Daily Local & Regional NewsWatch
LA Police Protective League


Los Angeles
Police Protective League

the union that represents the
rank and file LAPD officers

  Daily Local & Regional NewsWatch

Daily News Digest
from LA Police Protective League

Nov 22, 2013

Law Enforcement

Man missing after dog returns home alone with bloody leash
Los Angeles police are looking for a 22-year-old man who disappeared Tuesday night while walking his dog, which returned to his South L.A. home dragging a bloody leash, the man's fiance said. Darwin Vela, 22, left his home in the 2900 block of South Redondo Boulevard about 9 p.m., police said. His fiance, Kelly McLaren, said she skipped their usual walk so she could shower. "When I came out, I heard the dog crying," McLaren said. "He was outside alone and Darwin wasn't there." The 90-pound chocolate Lab was "cowering," McLaren said.
Los Angeles Times

3 suspected Westchester burglars caught in Playa del Rey
Police arrested three suspected burglars today after chasing them from Westchester to Playa del Rey, officers said. The burglary was reported about 8 a.m. in the 7900 block of Hulbert Avenue in Westchester, police said. The burglars were driving away when police arrived, but officers chased them to Earldom Avenue and Waterview Street, west of Pershing Drive, where they got out and ran. Police surrounded the area and arrested all three. The LAPD's Pacific Station recently reported an increase in residential burglaries in Westchester.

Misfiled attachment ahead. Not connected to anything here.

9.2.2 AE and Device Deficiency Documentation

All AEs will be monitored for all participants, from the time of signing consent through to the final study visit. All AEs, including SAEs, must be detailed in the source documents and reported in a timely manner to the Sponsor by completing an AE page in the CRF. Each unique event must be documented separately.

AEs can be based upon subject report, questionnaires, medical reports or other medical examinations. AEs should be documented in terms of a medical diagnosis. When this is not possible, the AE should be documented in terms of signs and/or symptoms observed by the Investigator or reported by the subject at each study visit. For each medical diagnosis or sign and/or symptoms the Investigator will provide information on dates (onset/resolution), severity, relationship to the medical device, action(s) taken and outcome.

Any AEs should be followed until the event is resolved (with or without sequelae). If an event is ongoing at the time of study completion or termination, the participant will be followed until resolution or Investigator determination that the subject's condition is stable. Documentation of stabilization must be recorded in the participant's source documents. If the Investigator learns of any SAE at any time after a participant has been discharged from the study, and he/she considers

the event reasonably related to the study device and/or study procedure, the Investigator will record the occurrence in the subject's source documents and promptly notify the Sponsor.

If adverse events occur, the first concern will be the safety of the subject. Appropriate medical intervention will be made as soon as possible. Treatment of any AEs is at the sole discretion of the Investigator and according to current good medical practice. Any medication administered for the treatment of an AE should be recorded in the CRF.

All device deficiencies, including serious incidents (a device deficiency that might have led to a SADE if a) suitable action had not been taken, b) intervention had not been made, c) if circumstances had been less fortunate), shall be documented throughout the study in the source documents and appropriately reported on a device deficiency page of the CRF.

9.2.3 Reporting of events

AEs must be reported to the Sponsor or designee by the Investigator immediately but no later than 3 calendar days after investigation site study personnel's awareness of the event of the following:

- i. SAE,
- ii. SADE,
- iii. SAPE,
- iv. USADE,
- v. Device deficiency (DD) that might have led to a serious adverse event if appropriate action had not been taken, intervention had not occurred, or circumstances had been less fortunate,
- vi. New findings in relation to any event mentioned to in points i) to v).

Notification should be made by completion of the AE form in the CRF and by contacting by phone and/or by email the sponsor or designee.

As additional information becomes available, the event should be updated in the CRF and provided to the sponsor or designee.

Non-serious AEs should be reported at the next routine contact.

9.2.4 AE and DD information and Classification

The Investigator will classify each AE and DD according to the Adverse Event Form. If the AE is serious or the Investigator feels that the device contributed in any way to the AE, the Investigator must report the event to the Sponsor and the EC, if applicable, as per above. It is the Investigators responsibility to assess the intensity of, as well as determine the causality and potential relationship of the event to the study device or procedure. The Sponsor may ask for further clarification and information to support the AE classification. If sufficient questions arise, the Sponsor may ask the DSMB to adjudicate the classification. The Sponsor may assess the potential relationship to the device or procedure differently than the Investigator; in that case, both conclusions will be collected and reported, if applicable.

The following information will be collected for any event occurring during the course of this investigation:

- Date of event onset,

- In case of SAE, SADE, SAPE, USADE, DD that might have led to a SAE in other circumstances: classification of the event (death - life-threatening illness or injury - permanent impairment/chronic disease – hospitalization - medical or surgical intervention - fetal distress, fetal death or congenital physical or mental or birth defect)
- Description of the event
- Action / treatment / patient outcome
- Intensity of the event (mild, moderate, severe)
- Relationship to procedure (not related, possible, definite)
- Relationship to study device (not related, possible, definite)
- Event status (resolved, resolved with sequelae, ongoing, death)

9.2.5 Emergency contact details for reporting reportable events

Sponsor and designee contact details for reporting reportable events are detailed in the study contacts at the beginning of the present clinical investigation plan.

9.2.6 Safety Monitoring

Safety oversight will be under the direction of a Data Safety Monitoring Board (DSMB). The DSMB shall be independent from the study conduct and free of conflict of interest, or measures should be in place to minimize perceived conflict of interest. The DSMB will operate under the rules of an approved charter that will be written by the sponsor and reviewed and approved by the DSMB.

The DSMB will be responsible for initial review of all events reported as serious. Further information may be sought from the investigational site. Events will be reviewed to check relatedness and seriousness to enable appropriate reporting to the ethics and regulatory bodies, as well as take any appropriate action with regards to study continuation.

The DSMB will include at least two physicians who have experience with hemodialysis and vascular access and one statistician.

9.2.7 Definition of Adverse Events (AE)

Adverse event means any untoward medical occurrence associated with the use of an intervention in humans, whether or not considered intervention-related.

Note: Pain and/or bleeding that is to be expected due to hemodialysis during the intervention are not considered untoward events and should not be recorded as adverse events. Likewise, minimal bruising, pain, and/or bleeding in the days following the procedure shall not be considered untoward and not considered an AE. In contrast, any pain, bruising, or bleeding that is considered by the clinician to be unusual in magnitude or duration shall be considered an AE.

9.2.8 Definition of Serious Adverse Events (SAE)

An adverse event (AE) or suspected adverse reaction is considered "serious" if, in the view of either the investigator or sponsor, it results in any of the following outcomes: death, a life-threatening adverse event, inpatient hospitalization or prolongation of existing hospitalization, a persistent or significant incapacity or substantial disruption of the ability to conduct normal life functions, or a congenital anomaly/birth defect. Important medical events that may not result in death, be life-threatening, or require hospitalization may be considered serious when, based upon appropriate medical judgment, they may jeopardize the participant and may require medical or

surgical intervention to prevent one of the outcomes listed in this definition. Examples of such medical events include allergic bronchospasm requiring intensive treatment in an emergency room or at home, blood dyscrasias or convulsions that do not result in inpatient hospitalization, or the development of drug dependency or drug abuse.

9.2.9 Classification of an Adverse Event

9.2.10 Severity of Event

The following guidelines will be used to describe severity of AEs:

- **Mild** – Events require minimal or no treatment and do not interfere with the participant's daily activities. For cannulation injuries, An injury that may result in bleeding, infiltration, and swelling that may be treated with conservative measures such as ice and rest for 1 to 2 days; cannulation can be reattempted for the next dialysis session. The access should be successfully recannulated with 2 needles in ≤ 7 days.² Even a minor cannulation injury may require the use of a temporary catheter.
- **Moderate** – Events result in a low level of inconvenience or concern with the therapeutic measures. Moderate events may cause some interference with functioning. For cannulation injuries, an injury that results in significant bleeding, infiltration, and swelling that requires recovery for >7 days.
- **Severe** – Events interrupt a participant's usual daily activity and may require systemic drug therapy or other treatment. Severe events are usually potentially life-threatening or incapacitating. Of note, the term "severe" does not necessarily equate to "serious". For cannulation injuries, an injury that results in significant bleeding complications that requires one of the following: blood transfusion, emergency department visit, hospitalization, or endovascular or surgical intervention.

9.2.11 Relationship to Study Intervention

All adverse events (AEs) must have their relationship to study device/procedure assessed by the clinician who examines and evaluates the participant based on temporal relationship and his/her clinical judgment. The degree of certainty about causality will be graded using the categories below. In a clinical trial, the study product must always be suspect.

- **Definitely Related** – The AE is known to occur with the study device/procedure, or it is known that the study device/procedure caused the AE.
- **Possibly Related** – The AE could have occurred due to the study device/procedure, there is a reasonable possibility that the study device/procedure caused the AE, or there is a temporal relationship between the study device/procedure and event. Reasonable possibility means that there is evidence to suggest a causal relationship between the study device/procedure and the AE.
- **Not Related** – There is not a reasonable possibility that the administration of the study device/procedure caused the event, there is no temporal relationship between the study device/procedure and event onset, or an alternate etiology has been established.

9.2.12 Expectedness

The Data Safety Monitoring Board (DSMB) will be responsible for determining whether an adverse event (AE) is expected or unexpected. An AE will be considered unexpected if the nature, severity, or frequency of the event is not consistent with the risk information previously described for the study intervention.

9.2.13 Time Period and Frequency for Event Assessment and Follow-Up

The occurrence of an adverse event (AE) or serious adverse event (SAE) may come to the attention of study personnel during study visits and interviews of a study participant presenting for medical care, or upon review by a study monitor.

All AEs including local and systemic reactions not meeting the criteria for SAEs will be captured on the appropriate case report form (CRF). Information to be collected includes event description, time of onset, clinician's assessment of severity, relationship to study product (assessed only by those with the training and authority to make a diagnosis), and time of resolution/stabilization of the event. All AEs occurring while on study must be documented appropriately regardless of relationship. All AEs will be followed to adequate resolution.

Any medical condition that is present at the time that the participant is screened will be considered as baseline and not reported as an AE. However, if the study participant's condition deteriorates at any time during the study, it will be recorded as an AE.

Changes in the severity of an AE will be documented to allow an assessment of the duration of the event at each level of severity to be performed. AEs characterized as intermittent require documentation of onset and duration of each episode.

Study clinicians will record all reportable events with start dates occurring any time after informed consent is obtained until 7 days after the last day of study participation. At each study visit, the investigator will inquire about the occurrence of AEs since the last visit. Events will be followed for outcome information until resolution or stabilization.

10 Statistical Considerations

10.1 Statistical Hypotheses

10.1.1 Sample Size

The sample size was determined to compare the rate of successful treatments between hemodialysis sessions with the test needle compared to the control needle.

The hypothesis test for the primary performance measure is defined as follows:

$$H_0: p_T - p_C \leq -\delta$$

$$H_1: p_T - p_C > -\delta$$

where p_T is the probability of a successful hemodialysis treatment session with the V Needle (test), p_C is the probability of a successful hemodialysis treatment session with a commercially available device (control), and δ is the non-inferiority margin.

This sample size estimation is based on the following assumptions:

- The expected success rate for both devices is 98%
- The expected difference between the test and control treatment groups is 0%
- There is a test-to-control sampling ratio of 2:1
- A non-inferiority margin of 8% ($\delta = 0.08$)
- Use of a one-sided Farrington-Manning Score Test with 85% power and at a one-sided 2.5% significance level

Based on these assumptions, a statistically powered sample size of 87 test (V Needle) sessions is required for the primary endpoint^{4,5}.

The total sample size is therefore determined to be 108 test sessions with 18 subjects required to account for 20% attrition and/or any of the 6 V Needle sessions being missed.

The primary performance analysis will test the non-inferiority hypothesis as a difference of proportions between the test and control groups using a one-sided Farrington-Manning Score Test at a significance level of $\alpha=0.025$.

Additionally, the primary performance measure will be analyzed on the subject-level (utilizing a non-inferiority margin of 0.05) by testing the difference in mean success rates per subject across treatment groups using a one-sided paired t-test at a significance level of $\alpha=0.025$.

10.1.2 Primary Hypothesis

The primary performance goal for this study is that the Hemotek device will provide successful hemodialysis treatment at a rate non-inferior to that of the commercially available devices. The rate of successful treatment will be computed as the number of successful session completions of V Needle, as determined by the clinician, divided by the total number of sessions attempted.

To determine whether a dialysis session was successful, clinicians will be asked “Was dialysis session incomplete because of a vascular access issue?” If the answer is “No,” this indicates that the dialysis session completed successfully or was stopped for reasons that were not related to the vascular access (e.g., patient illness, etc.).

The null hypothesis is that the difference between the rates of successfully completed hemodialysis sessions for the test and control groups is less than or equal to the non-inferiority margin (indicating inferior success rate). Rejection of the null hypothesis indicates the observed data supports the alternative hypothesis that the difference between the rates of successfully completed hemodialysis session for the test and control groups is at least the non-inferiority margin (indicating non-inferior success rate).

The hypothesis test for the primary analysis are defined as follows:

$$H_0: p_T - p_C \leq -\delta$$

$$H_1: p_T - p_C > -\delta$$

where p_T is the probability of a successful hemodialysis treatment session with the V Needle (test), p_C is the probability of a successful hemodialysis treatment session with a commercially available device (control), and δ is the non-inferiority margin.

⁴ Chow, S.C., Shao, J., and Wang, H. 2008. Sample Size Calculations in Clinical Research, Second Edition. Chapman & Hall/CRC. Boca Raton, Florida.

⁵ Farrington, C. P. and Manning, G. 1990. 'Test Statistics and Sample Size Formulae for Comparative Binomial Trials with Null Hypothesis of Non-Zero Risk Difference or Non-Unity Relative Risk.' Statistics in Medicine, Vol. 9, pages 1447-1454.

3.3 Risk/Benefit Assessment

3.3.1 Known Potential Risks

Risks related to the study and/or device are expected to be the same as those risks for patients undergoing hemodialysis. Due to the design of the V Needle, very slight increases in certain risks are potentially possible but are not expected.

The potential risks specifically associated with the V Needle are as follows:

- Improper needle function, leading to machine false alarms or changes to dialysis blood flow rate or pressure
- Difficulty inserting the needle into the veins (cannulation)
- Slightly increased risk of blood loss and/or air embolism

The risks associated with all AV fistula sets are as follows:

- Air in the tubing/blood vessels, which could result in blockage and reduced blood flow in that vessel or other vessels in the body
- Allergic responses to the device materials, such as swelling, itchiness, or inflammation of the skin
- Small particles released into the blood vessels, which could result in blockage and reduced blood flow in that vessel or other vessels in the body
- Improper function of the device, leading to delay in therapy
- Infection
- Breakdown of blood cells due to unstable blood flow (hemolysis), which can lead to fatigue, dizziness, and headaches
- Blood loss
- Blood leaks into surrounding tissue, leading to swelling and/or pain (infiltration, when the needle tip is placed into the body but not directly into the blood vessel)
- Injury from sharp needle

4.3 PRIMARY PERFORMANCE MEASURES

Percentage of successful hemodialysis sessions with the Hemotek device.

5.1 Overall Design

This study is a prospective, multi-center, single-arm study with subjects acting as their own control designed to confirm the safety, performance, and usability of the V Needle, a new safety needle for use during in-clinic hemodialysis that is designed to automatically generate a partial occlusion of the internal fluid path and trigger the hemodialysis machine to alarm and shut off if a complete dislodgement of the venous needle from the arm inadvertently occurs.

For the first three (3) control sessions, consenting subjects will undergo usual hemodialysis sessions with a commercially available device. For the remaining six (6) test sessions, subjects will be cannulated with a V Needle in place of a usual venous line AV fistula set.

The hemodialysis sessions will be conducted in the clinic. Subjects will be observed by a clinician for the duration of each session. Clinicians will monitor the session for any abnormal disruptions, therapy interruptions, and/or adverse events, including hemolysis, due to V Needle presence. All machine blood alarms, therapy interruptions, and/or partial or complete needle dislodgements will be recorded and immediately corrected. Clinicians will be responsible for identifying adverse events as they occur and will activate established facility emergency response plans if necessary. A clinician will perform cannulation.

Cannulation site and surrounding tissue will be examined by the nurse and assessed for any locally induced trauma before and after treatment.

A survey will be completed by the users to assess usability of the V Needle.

Torrance Daily Breeze

LAPD warns of Encino burglaries
The Los Angeles Police Department West Valley Division warned Wednesday of a recent rash of residential burglaries in the Encino area. In one case, two suspects were seen walking through unlocked gates into a rear yard. They looked into the residence and then fled when a victim inside the home made eye contact, according to police. The suspects were described as black males, approximately 20 to 25 years old. They were both described as about 5 feet 10 inches tall and 150 pounds and wearing dark hoodies.

Car hacking: Your computer-controlled vehicle could be manipulated remotely
The growing prominence of cars controlled by dozens of computers - and the ability to manipulate some with the touch of a smartphone - is leading researchers to question their vulnerability. The circumstances surrounding the June death of investigative journalist Michael Hastings in Hollywood prompted former U.S. Coordinator for Security and Counter-Terrorism Richard Clarke to suggest that "what evidence is available publicly is consistent with a car cyber-attack."

Phone carriers reject kill switch for stolen smartphones
Samsung Electronics, the world's largest mobile phone manufacturer, has proposed installing a built-in anti-theft measure known as a "kill switch" that would render stolen or lost phones inoperable, but San Francisco's top prosecutor says the nation's biggest carriers have rejected the idea. District Attorney George Gascon said Monday that AT&T Inc., Verizon Wireless, United States Cellular Corp., Sprint Corp. and T-Mobile US Inc. rebuffed Samsung's proposal to preload its phones with Absolute LoJack anti-theft software as a standard feature.
Associated Press

Public Safety

Four firefighters seriously injured battling South L.A. blaze